A tripod is a handy thing to have when you are roughing it. You can use them to protect your food or backpack from nosy animals and as good way to make cooking easier. Hang a pot or kettle to make soups and stews over the coals, or use a large tripod and a tarp to make an impromptu tepee.
A camp tripod can be made quickly using a hatchet, some cord and a few small saplings. The next time you head for the forest, try building a simple wooden tripod to make camping a little more comfortable.
- Skill level:
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Things you need
- Hunting knife
- Cord or twine
- Strap with two S hooks
- 3 poles, 6 feet long
Use your hatchet to chop down three small saplings. They should all be about the same thickness.
Use the hatchet to strip away all the branches and trim the poles to the same length. For general use, poles about 6 feet long will work, but longer poles will be needed to make a tepee tripod.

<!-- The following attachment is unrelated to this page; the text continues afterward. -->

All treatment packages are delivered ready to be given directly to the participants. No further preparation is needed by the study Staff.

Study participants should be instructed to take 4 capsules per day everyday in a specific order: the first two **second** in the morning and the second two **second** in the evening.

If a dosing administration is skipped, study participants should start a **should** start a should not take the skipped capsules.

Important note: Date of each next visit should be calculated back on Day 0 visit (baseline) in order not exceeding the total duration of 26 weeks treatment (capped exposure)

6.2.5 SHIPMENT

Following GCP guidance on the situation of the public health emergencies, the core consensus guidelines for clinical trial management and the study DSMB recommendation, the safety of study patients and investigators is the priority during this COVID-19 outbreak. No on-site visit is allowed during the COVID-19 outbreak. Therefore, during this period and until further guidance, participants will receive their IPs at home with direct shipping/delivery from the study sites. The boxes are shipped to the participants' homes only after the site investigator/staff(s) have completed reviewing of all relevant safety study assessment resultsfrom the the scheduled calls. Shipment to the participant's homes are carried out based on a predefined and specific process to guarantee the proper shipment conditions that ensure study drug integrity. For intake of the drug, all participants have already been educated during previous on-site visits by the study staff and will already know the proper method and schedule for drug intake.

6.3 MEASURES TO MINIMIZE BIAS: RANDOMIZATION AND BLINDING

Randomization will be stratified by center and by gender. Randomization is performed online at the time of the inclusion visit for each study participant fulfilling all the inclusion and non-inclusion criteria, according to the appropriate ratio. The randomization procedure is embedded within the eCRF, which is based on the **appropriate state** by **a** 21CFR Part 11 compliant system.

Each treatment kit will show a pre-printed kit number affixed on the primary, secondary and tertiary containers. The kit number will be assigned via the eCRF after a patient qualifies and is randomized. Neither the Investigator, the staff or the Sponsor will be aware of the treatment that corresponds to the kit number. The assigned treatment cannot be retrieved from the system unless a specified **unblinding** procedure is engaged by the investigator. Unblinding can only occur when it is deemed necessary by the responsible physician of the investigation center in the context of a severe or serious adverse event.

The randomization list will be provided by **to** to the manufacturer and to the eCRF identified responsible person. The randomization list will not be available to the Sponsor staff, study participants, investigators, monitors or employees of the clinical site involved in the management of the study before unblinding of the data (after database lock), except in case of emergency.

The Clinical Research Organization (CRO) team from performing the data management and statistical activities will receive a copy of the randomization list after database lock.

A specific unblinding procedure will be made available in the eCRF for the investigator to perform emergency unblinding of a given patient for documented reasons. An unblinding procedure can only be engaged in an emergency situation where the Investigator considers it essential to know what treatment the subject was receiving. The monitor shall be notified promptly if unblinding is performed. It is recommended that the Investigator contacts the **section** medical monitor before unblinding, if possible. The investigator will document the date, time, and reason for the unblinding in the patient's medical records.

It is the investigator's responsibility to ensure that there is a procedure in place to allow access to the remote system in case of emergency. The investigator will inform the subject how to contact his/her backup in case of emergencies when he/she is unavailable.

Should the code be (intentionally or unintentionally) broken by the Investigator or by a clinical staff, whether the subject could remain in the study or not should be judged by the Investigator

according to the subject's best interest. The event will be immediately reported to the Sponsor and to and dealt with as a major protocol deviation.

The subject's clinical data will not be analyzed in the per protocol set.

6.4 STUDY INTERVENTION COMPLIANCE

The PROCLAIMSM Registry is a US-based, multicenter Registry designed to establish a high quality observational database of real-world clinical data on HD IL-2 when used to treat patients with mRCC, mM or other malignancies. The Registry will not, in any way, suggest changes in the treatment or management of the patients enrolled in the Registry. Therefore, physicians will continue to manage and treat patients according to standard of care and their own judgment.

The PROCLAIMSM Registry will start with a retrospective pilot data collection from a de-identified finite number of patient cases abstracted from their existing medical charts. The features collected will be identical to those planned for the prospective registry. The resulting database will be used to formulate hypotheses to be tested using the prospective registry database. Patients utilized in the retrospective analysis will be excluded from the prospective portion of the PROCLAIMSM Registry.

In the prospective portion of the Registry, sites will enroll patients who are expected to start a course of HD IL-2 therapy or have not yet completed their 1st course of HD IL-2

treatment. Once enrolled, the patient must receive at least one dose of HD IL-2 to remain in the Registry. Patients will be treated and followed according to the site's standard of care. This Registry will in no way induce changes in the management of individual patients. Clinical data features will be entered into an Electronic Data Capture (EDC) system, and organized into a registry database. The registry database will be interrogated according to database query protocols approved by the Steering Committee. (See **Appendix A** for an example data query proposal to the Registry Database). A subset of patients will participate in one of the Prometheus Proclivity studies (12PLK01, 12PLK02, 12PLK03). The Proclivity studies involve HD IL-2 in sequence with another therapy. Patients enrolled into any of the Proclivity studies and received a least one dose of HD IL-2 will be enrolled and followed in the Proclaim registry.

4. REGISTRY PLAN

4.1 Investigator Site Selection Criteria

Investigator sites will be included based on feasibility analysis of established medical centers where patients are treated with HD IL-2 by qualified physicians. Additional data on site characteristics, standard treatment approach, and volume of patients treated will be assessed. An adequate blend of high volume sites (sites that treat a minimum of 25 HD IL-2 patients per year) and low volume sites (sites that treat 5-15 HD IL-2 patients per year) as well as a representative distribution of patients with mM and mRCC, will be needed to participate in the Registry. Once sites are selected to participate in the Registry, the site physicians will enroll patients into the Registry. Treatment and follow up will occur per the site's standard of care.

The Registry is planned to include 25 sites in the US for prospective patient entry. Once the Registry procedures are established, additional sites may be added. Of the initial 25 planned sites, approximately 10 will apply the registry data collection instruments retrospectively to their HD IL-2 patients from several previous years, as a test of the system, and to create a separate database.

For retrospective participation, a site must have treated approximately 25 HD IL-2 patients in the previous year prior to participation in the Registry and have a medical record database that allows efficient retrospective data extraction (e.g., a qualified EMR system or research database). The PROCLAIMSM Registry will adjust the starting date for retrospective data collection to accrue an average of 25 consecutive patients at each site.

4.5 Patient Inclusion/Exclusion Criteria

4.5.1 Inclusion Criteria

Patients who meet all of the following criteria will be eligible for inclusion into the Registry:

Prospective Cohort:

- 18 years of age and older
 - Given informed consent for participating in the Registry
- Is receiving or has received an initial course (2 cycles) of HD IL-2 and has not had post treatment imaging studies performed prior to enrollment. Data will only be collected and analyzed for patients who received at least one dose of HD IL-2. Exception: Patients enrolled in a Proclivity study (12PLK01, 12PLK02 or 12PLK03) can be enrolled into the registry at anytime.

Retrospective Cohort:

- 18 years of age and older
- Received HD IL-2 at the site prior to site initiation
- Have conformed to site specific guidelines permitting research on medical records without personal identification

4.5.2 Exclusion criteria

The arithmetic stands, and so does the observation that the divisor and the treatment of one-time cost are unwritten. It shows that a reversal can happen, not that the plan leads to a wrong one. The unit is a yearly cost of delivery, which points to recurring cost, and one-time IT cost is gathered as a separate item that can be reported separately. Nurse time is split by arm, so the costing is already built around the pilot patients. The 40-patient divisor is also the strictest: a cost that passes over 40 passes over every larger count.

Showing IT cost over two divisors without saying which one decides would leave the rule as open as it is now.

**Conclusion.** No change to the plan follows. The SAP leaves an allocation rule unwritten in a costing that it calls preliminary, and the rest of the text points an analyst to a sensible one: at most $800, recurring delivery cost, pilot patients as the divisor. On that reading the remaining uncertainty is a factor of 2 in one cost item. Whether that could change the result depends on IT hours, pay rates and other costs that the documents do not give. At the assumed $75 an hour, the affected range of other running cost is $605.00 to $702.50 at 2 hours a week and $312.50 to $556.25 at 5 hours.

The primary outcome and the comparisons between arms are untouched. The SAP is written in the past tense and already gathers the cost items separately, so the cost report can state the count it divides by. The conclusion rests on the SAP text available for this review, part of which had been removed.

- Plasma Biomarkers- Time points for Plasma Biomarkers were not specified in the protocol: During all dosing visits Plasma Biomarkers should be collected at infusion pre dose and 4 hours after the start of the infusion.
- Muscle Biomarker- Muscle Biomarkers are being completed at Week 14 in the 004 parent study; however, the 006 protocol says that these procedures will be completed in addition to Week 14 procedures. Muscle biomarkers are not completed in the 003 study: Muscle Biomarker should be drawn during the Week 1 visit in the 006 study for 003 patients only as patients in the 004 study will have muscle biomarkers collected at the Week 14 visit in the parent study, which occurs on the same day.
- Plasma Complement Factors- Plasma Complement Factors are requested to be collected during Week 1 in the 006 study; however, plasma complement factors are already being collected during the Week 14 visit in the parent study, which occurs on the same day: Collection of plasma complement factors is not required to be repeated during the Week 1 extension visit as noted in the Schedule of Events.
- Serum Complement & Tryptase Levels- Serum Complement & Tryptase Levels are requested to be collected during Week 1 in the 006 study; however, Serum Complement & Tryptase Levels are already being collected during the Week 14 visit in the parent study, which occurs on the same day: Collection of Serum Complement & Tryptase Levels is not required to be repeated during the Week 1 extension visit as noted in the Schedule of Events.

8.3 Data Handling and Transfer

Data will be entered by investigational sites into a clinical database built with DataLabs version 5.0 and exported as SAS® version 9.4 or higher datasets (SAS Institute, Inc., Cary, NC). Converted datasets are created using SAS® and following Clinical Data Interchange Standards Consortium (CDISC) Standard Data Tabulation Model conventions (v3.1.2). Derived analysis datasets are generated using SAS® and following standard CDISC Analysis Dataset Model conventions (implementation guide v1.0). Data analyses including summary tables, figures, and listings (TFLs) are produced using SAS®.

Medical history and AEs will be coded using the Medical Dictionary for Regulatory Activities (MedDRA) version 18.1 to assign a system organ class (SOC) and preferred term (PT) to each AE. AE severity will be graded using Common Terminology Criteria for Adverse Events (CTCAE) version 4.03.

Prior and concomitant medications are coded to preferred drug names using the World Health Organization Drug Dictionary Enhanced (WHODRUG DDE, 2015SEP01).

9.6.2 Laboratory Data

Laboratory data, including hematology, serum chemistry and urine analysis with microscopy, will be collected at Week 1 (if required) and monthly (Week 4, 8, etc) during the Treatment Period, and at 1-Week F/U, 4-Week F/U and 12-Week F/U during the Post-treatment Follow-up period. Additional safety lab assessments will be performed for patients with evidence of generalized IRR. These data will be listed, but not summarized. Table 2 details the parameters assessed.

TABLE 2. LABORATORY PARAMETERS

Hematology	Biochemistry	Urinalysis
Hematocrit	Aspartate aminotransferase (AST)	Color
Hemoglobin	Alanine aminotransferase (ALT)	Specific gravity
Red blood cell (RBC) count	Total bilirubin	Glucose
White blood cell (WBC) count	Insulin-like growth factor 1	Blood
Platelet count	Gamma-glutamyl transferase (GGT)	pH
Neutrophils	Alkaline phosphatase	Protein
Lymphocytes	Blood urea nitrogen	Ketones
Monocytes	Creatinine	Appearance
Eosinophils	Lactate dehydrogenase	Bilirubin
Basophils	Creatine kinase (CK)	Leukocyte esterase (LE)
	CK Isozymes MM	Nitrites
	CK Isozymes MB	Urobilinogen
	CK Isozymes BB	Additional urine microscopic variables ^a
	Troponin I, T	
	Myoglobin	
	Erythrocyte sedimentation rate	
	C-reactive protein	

Use the hunting knife to sharpen the thick end of each pole to a point. The pointed ends will be driven into the ground to make a stable base for your tripod.
Lay the three poles on the ground with the top ends side by side. Make sure the pointed butt ends are even with each other so the tripod will be stable.
Use the cord or twine to lash the pole tops together by tying a loop of the cord around the outside pole closest to you. Wrap the cord in six turns around each pole by feeding the cord over the end pole, under the middle pole and over the other end pole. You will end up with six turns of cord around the poles.
Pull the cord to tighten the lashing and the make two turns around the lashing in between the poles and pull it tight. Tie off the rope in a half hitch knot around the outside pole by wrapping a loop of the cord around the pole and pulling it back through the loop. Do this twice.
Pick up the tripod and drive the pointed ends into the earth at close to an equal distance from each other. The tripod is now up and you can attach one S hook of the strap around the top of the tripod to hang your things up.
Tips and warnings
- Use green wood saplings for cook fire tripods because green wood is moist and resists burning.
- Use tools of any kind carefully and follow safe work practices. Always make safety job No. 1.
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